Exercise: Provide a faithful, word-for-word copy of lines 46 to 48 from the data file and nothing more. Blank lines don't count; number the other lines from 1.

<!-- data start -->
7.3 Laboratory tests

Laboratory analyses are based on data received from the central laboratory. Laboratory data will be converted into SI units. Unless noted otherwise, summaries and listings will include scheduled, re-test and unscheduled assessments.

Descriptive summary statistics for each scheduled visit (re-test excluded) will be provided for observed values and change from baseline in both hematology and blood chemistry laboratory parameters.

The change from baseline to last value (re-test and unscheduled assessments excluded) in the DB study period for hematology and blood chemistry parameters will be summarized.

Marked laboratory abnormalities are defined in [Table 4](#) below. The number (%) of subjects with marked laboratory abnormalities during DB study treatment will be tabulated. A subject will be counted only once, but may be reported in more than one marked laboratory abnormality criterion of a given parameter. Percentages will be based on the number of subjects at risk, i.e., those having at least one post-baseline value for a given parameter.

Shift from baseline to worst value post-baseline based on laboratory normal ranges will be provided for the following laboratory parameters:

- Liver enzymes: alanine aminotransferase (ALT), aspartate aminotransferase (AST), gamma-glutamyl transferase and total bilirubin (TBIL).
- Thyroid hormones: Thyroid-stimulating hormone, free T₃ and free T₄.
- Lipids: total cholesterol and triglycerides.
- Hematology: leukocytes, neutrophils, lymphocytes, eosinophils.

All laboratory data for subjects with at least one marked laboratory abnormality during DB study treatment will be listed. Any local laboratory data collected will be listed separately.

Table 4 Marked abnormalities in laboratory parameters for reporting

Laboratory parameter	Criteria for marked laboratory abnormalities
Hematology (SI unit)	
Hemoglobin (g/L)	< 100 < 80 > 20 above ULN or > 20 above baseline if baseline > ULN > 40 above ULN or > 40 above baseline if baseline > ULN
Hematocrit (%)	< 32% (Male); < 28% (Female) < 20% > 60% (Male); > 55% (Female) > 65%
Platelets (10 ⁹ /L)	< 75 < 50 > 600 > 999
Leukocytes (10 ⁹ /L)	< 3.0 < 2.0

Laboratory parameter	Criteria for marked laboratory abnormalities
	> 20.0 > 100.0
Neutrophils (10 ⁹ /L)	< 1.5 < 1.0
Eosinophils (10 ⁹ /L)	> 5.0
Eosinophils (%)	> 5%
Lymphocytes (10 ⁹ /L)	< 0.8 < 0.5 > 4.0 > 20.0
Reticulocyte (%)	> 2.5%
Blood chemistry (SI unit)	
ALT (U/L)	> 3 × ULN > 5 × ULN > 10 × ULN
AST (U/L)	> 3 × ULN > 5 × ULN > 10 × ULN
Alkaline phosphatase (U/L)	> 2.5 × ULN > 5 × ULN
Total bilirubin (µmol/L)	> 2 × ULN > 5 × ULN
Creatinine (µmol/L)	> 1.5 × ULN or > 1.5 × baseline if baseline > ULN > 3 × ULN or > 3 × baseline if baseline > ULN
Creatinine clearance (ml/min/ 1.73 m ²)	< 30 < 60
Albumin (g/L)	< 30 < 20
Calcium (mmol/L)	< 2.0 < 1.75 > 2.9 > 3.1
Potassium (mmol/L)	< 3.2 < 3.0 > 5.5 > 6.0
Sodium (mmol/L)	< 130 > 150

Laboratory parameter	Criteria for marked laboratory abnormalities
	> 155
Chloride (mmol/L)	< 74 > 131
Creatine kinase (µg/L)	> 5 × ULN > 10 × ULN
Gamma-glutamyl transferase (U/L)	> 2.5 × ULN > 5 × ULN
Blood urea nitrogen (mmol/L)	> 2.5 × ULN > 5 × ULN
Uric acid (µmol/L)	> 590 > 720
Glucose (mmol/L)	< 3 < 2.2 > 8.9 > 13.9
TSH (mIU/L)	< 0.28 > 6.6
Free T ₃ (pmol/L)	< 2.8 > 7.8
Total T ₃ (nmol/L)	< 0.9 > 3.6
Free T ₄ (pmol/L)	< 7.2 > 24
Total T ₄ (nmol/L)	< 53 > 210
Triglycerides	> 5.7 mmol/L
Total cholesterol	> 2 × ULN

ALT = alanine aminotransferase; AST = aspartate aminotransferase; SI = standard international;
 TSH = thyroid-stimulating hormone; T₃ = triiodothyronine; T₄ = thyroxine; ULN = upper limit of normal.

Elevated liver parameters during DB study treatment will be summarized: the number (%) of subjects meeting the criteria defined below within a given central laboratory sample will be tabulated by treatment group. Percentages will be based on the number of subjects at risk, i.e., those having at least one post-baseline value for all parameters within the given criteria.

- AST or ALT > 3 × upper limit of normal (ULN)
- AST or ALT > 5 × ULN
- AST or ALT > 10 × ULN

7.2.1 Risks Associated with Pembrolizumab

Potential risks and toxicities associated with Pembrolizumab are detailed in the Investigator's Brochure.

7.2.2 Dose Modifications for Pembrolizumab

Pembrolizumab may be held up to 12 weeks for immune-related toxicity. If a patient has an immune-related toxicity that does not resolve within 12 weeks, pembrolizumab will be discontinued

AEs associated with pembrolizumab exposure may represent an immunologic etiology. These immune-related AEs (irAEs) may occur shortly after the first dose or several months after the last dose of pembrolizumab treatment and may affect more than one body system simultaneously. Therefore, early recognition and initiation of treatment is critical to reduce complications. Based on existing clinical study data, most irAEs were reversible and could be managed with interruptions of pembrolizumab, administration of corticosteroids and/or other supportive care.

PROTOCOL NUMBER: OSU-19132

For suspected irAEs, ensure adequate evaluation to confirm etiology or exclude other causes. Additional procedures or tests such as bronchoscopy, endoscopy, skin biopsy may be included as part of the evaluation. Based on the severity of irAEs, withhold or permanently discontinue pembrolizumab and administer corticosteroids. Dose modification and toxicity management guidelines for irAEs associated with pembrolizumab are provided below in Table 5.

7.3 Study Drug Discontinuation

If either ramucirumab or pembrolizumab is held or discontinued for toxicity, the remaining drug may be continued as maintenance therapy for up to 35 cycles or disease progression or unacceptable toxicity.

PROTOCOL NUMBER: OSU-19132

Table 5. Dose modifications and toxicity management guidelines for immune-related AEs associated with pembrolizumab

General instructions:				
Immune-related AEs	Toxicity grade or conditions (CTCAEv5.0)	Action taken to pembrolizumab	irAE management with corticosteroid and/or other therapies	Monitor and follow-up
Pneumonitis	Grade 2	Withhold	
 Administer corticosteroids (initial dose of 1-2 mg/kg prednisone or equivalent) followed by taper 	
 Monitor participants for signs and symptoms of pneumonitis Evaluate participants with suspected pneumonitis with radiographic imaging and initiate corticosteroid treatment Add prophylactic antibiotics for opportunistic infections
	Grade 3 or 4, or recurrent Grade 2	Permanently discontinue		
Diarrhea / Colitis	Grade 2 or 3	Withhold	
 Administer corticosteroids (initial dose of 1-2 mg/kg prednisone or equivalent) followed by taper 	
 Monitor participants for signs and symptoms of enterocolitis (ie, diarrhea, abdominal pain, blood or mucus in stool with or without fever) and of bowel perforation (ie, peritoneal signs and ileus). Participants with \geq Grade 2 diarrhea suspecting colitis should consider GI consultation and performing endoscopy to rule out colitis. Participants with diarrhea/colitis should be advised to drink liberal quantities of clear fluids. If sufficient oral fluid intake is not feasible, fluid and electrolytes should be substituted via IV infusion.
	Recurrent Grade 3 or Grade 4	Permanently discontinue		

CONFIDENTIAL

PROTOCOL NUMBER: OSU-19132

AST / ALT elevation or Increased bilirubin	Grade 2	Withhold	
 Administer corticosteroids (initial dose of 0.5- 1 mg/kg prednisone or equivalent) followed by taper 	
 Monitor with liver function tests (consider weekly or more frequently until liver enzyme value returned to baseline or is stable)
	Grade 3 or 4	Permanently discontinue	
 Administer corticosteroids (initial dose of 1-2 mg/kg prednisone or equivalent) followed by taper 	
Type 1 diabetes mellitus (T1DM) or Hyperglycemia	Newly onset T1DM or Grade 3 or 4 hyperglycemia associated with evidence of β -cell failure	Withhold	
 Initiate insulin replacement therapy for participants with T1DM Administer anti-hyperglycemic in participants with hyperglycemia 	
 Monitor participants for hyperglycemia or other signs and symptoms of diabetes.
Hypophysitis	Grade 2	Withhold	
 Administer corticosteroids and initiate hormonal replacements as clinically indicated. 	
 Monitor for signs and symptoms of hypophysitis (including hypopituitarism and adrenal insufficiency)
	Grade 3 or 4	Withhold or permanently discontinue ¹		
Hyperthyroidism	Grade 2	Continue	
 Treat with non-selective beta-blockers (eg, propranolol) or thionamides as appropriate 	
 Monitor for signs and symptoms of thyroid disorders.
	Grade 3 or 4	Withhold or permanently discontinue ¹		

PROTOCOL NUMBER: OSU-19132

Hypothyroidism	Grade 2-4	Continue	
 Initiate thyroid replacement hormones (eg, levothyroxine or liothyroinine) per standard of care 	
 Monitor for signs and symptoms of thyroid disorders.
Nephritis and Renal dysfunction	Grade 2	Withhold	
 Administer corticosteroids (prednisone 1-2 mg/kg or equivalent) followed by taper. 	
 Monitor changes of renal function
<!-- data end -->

Free T ₃ (pmol/L)	< 2.8 > 7.8
Total T ₃ (nmol/L)	< 0.9 > 3.6
Free T ₄ (pmol/L)	< 7.2 > 24